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Montreal Canadiens defenseman Josh Gorges (26), goalie Carey Price (31) and defenseman P.K. Subban (76) react as fans celebrate with Boston Bruins right wing Reilly Smith (18), center Patrice Bergeron (37) and Brad Marchand (63) after Smith's goal during the third period in Game 2 of an NHL hockey second-round Stanley Cup playoff series against the Montreal Canadiens  in Boston, Saturday, May 3, 2014. The Bruins won 5-3 to even the best-of-seven games series at one game apiece. (Elise Amendola/AP)

Montreal Canadiens defenseman Josh Gorges (26), goalie Carey Price (31) and defenseman P.K. Subban (76) react as fans celebrate with Boston Bruins right wing Reilly Smith (18), center Patrice Bergeron (37) and Brad Marchand (63) after Smith's goal during the third period in Game 2 of an NHL hockey second-round Stanley Cup playoff series against the Montreal Canadiens  in Boston, Saturday, May 3, 2014. The Bruins won 5-3 to even the best-of-seven games series at one game apiece.

(Elise Amendola/AP)

Gordon: Montreal Canadiens key in on third-period miscues Add to ...

There is a strange and insidious epidemic spreading across the continent – it affects hockey players, often in the third period.

Good teams, not-so-good teams, it doesn’t matter; almost everyone has fallen prey to the mystery ailment of the two-goal lead.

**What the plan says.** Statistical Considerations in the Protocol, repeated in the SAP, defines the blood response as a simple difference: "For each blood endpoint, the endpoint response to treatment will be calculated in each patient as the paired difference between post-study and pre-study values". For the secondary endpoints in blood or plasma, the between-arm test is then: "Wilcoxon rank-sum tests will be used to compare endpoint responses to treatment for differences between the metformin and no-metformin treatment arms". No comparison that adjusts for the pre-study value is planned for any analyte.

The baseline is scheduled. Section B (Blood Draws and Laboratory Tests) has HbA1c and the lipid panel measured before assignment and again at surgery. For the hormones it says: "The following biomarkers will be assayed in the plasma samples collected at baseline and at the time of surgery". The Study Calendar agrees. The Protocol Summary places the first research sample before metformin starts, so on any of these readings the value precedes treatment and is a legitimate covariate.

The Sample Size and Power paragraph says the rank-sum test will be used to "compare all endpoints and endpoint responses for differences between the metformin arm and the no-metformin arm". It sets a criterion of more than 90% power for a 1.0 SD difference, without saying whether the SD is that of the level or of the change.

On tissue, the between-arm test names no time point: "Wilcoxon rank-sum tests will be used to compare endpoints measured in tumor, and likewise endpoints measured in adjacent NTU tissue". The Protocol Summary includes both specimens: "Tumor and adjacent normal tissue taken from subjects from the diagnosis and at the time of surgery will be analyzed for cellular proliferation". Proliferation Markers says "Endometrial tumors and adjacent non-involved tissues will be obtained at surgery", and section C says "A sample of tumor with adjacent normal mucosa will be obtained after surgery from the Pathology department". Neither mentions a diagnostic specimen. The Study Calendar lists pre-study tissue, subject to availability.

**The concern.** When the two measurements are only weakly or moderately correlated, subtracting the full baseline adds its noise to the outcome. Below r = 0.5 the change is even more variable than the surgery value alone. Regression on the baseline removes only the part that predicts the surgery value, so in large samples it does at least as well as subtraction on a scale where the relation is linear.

According to Elias Sports Bureau, there had been 11 multigoal comeback wins in 53 playoff games heading into Sunday evening’s action; the most recent being Boston’s 5-3 weekend triumph over the Montreal Canadiens.

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“Worst lead in hockey, pretty much,” said Bruins goalie Tuukka Rask. “Especially if you’re the road team, you’re up by two and the home team gets one and gets the crowd behind them and never looks back.”

Note that Rask said “worst lead,” not “most dangerous.”

The stats are clear: The most ephemeral lead in hockey is one goal, which is erased in nearly 85 per cent of cases.

According to a 2011 full-season analysis by Patten Fuqua, a blogger who primarily writes about the Nashville Predators, on average teams rally to tie from two-goal deficits 40 per cent of the time.

It’s happened to a bevy of other teams (including reigning Stanley Cup champion Chicago on Friday), and on the six occasions the Canadiens have taken two-goal leads in these playoffs, only twice has the lead held up to the end of a game.

Deeply weird stuff tends to happen when the Habs and Bruins collide in the postseason, so it did again Saturday.

After holding the Bruins to one shot on goal through the first 10 minutes of the third, they allowed three goals in just over five minutes and ultimately lost 5-3.

It was the first time this season the Habs lost in regulation after taking a lead into the third period, a span of 43 games.

The good news is the series is tied heading into two straight at the Bell Centre – as coach Michel Therrien said, “if we would have said that at the beginning of the series we would have been very satisfied.”